Philosophy against Misosophy



Essays by Me

Essays by Others

From Free Inquiry, Winter 1985-86, 22-25.  Blanshard delivered this address at Boston University’s 111th Commencement in 1984, in his 92nd year.  Free Inquiry is the journal of the Council for Secular Humanism.  A “Laureate of the Academy of Humanism,” Blanshard signed the 1973 Humanist Manifesto II.


The Habit of Reason

Brand Blanshard

Just thirty years ago, when I was a young whippersnapper in my sixties, I was taking part in a graduation exercise very different from this in size.  A great man of business, Thomas Watson, Sr., head of IBM, was being given an honorary degree, and for a brief time I was thrown into his company.  What was an academic, straight from an ivory tower, sound-proofed with ivy, to say to a captain of industry?  How break the enveloping ice? 

Suddenly an idea occurred to me that wreathed Mr. Watson’s face with smiles.  I told him that affixed to my study wall at Yale was the slogan of his company, the single word “Think!” That injunction was surely as appropriate to a philosopher’s study as in a businessman’s office.  When I came to consider what counsel to give you graduates, as you go out into a noisy, infinitely complex world, I could conceive of nothing more to the point than what Mr. Watson and I had agree was equally essential to philosophy and to business, that injunction, “Think!”

In a sense, to be sure, it is silly advice.  We are all thinking incessantly, whether we know it or not, just as surely as Moliere’s Monsieur Jourdain had always been talking prose.  John Donne said that no man is an island. The strange fact is that each of us is an island, communicating only by thought with every other.  Strictly speaking, I have never seen you, or you me.  I have heard your mouth making noises and have seen your hands making gestures.  But these are not you.  I say this in spite of a distinguished colleague at Harvard who is trying to develop a psychology without consciousness and sometimes sounds as if he had succeeded.  If you're happy or angry, that is a state of consciousness, though I can never sees or hear it. But I can and do know it by an act of instant and effortless inference from what you say or do.  That is why John Stuart Mill could say that the drawing of inferences is the main business of life.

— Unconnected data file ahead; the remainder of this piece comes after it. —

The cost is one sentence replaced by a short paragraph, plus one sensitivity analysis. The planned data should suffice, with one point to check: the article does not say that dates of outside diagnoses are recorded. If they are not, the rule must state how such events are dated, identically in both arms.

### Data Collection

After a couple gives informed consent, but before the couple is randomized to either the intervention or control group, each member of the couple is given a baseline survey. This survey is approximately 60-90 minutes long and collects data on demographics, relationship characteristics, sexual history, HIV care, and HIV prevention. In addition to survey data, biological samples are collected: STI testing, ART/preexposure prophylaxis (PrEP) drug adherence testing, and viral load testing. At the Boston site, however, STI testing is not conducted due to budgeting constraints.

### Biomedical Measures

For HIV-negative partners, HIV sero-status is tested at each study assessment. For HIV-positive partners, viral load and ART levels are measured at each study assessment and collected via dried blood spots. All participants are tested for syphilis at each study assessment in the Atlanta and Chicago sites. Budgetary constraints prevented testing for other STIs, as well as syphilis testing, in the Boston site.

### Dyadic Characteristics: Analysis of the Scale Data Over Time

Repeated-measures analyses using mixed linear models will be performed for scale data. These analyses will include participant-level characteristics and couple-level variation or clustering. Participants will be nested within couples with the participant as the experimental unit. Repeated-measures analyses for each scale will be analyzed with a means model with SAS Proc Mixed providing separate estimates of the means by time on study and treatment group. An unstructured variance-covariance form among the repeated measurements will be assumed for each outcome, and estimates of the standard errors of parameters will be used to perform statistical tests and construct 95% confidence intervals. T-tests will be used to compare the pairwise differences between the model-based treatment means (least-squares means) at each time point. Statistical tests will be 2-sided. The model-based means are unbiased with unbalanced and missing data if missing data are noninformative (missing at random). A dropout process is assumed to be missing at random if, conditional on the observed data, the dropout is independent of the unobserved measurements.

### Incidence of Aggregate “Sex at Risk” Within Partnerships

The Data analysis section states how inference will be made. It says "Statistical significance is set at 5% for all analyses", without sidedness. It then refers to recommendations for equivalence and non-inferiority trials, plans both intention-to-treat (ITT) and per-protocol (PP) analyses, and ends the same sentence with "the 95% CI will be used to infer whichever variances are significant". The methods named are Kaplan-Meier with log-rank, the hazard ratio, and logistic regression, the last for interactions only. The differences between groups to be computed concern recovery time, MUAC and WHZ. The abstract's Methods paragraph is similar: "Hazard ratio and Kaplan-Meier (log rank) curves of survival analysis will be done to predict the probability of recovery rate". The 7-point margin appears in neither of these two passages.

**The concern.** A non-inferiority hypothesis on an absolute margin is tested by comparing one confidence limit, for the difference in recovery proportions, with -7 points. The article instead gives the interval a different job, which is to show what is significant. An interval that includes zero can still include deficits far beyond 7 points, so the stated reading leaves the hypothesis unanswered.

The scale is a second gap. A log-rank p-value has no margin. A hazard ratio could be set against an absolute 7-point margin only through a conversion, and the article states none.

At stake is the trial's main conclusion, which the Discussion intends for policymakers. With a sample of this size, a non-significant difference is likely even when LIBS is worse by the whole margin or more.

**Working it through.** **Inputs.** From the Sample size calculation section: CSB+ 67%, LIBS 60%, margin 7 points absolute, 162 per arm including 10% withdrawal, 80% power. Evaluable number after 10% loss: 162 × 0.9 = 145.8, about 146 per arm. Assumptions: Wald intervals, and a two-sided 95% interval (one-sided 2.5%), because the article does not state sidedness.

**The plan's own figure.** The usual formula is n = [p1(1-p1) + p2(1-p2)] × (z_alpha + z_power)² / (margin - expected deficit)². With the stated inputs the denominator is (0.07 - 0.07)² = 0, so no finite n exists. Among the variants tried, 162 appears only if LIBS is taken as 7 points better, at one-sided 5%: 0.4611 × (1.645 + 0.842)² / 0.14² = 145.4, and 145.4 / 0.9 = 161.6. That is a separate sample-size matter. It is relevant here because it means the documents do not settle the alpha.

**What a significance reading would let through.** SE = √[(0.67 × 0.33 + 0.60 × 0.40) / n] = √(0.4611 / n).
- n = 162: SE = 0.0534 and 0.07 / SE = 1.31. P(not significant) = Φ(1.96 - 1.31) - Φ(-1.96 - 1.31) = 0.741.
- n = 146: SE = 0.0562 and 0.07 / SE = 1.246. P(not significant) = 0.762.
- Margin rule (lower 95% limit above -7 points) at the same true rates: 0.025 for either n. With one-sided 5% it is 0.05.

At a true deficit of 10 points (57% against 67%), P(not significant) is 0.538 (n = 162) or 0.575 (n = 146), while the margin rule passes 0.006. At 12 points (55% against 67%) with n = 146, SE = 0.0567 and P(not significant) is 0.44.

But of course it is not that kind of thinking that I am commending to you today; you are masters of it already.  Nor is it the kind of thinking Freud asked patients to do on the couch in his office.  This is called “free association,” because, like the famous Irishman who mounted his horse and rode off furiously in all directions at once, it never arrives anywhere.  You think first of a brown bear, then of the St. Louis Browns, then of Father Brown the detective, then of Sherlock Holmes, then of Dick Tracy, then of Tracy Austin.  That is not thinking. I once read of a farmer who went to the local court asking for a divorce.  “What charge,” said the judge, “do you bring against your spouse?” “She talks all the time,” said the plaintiff, “and I can’t get a word in edgewise.” “Well,” said the puzzled judge, “what does she talk about?” “I don’t know,” answered the plaintiff; “she ain’t never said.”  That is not thinking.

Then what is thinking?  It is this: a directed effort to reach the truth by solving some particular problem that stands in the way.  In its most common form it has four steps.

The first step is to make the problem specific.  The philosopher G. E. Moore used to say that, if you had made the problem clear and precise, you had already half solved it.  For example, you may be carrying about with you a cloud of worries; you don’t know quite why, or what to do about it.  The first thing to do is to delve about in the muddy depths of your mind till you bring to light the nub of the worry.  Suddenly it dawns on you.  Why of course; you are heavily in debt; it is hanging around your neck like an albatross.  You need a new car; you want to marry Susan; but you can’t while carrying the weight.